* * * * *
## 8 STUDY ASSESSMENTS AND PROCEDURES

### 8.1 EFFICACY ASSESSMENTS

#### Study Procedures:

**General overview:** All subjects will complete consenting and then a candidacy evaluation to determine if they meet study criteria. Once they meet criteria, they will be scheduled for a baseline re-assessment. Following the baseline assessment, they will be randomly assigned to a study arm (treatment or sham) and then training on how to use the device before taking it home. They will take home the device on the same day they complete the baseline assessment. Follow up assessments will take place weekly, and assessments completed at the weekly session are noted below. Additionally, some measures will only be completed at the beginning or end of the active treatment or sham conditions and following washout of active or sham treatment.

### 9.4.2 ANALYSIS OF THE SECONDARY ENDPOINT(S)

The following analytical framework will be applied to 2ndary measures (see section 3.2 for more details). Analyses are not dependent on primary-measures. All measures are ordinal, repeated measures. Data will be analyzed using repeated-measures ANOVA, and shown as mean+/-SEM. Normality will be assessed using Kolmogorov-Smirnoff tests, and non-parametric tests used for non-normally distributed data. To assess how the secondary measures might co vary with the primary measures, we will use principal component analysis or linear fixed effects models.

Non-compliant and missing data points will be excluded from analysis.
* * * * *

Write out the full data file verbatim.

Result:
## 8 STUDY ASSESSMENTS AND PROCEDURES

### 8.1 EFFICACY ASSESSMENTS

#### Study Procedures:

**General overview:** All subjects will complete consenting and then a candidacy evaluation to determine if they meet study criteria. Once they meet criteria, they will be scheduled for a baseline re-assessment. Following the baseline assessment, they will be randomly assigned to a study arm (treatment or sham) and then training on how to use the device before taking it home. They will take home the device on the same day they complete the baseline assessment. Follow up assessments will take place weekly, and assessments completed at the weekly session are noted below. Additionally, some measures will only be completed at the beginning or end of the active treatment or sham conditions and following washout of active or sham treatment.

### 9.4.2 ANALYSIS OF THE SECONDARY ENDPOINT(S)

The following analytical framework will be applied to 2ndary measures (see section 3.2 for more details). Analyses are not dependent on primary-measures. All measures are ordinal, repeated measures. Data will be analyzed using repeated-measures ANOVA, and shown as mean+/-SEM. Normality will be assessed using Kolmogorov-Smirnoff tests, and non-parametric tests used for non-normally distributed data. To assess how the secondary measures might co vary with the primary measures, we will use principal component analysis or linear fixed effects models.

Non-compliant and missing data points will be excluded from analysis.